Case: Eli Lilly Canada Inc. v. Hospira Healthcare Corporation. 2016 FC 47
Drug: ALIMTA® (Pemetrexed disodium)
Nature of case: Prohibition proceeding under Section 6 of the Patented Medicines (Notice of Compliance) Regulations (PM(NOC) Regulations)
Successful party: Hospira Healthcare Corporation
Date of decision: January 15, 2016
Justice Barnes rejected a prohibition order sought by Eli Lilly Canada Inc. (Eli Lilly) under section 6 of the PM(NOC) Regulations against Hospira Healthcare Corporation (Hospira) in respect of its generic version of ALIMTA® (pemetrexed disodium) and Canadian Patent No. 1,340,794 (‘794 Patent), owned by Takeda Pharmaceutical Company Limited (Takeda) and licensed to Eli Lilly for sale of pemetrexed in Canada.
The sole issue considered by the Court as being determinative of the application was Hospira’s allegation that certain claims of the ‘794 Patent were invalid for inutility, more specifically for lack of a sound prediction of utility by the patentee for the untested compounds falling within two claims of the patent. In his assessment of utility, Barnes J. acknowledged that while the issue of what the patentee must disclose to the public where utility is predicted remains controversial, recent case law from both the Federal Court and the Federal Court of Appeal has not displaced the requirement of heightened disclosure in sound prediction cases described by Justice Binnie in Apotex v. Wellcome Foundation Ltd. The Court concluded that the test data collected by Takeda was an insufficient basis to predict and articulate a sound line of reasoning for a desired result pertaining to the untested compounds and as such, Hospira’s claim of inutility for the ‘794 Patent’s compound claims was deemed justified.
Requirements for sound prediction of utility disclosure in compound claims
Hospira asserted that the test data collected by Takeda before the ‘794 Patent’s filing date was insufficient to support a sound prediction of utility for the thousands of untested compounds encompassed in the two asserted claims of the patent. The Court stated that since it was common ground that the vast majority of the compounds covered by these claims (including pemetrexed) were not specifically disclosed nor were they made or tested by Takeda before the filing date, the utility requirement would only be established if Eli Lilly showed that the promised utility of the untested compounds would have been soundly predicted from the results Takeda obtained from its testing of some of the compounds falling within those claims.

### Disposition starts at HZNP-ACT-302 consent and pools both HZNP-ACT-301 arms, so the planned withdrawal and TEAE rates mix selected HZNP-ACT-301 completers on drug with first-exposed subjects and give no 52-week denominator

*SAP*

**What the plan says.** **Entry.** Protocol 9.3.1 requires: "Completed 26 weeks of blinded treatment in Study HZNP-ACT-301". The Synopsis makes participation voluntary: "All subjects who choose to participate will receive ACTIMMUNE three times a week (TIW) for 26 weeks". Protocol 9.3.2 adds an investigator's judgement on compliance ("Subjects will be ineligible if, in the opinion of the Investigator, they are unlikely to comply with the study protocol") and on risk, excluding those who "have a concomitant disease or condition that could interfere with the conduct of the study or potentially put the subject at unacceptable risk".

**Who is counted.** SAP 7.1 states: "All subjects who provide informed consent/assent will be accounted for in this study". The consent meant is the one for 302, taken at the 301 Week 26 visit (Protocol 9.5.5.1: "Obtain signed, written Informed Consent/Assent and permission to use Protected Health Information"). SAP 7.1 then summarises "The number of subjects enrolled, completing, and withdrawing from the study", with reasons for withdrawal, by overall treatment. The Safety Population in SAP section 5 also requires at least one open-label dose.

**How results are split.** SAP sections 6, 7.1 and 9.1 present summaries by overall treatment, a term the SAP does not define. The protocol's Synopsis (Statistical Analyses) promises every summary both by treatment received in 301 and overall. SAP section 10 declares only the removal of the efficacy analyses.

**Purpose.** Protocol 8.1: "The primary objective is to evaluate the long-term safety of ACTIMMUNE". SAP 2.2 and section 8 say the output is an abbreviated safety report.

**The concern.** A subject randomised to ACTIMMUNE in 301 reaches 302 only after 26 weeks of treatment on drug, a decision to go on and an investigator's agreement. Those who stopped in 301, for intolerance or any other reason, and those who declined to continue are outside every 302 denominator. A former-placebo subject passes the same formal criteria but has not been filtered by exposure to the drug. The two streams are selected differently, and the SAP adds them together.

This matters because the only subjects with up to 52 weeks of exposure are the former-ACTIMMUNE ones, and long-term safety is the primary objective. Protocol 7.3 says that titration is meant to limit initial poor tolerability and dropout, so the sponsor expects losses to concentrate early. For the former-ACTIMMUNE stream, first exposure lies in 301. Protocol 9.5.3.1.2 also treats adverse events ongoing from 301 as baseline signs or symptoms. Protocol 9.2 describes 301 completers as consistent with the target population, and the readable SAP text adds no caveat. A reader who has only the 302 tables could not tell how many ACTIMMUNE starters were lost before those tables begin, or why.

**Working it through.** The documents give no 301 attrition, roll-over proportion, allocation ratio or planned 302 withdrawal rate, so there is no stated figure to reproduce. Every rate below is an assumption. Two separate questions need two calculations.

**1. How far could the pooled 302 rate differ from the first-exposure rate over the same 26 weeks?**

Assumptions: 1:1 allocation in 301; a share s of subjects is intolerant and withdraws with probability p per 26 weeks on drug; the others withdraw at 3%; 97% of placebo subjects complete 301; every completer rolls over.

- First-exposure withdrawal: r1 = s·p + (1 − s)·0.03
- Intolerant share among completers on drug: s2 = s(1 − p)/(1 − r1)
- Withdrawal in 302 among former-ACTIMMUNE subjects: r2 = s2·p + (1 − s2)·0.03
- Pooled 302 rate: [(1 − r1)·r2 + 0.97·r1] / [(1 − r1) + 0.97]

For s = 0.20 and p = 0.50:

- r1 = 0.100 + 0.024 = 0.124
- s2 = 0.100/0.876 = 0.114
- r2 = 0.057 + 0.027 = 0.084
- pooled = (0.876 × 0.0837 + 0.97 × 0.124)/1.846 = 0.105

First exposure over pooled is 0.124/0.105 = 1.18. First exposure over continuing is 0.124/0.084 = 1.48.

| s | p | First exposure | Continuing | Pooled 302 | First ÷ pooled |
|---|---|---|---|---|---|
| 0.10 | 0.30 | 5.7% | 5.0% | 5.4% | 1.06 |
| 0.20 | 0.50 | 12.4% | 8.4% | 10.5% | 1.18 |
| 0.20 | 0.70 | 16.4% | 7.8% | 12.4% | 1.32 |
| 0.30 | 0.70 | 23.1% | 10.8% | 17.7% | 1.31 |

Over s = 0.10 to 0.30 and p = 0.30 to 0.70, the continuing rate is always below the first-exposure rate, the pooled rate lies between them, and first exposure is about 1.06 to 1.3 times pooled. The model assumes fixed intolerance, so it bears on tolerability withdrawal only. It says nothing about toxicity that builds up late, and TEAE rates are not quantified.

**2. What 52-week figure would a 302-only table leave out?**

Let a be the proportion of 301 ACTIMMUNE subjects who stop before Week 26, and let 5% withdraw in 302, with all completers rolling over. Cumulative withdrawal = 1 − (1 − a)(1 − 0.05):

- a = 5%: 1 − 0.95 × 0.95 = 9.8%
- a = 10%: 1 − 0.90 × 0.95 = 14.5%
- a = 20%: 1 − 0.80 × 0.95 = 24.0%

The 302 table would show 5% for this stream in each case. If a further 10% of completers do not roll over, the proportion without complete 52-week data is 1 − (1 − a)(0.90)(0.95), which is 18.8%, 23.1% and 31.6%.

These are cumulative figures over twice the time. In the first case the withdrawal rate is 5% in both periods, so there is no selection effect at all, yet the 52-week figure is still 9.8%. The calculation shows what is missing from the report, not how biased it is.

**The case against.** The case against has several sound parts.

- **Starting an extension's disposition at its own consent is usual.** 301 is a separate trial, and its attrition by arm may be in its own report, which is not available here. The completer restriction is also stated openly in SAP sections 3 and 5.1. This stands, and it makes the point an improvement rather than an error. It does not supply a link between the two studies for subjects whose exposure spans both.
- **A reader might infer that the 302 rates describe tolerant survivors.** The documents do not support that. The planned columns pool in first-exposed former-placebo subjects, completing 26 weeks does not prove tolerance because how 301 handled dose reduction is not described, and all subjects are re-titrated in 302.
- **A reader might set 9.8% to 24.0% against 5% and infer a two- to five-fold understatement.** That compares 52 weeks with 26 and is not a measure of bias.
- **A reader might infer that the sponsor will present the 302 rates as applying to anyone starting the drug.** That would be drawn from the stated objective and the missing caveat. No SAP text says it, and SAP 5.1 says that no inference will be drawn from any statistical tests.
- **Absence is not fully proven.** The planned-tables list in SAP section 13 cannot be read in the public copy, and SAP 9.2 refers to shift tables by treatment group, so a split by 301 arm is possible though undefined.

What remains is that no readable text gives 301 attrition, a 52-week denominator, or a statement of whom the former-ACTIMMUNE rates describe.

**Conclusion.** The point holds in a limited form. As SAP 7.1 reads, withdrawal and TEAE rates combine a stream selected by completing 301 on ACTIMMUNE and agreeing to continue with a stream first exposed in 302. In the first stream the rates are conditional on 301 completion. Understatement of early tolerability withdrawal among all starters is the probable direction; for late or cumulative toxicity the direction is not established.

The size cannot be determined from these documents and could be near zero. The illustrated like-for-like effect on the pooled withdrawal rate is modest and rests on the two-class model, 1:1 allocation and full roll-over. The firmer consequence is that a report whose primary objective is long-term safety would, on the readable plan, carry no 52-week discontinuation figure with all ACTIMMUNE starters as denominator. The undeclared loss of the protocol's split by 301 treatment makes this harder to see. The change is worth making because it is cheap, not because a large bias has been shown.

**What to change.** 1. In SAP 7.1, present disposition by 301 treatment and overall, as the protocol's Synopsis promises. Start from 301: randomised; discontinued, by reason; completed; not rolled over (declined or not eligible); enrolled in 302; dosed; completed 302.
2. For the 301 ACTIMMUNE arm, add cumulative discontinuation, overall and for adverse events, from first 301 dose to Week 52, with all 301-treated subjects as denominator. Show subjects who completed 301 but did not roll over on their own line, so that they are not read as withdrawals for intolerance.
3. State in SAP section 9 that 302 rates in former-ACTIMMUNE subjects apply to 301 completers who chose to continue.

The Court held that expert evidence on the construction of the promise of the patent was largely "unhelpful", with experts either failing to examine the claims on the basis of the entire patent specification, or failing to distinguish between "goal or aspiration" language and promises. The Court ultimately construed the promise of the patent as falling between the positions advanced by the parties and their experts.
While Justice Barnes acknowledged the “controversial” status of the proper level of patent disclosure required when utility is predicted and “expressed some sympathy” for Justice Rennie’s and Justice Gauthier’s recent questioning of the “general requirement for a heightened level of disclosure in sound prediction cases” in AstraZeneca v. Apotex, 2014 FC 638 and Sanofi-Aventis v. Apotex, 2013 FCA 186 respectively, he adopted the view that the current state of the law has not displaced the requirement for disclosure from Apotex v. Wellcome, as endorsed by the Federal Court of Appeal and in many decisions of the Federal Court.
As such, even if the Court did not give much weight to the absence of an explicit promise of utility in the compound claims of the ‘794 Patent, it also did not accept evidence of in-house test data or a sound line of reasoning not contained in the patent itself. The Court also reiterated that utility must be proven with respect to the entirety of any particular claim. The Court was of the view that the decisions in Fournier Pharma 2012 FC 740 and Searle v. Novopharm 2007 FC 81 do not stand for a different proposition.
Ultimately, the Court decided that the person of skill could not draw a prima facie reasonable inference that the thousands of untested claimed compounds included in the asserted claims would all be useful as antitumor agents in vivo or even in vitro.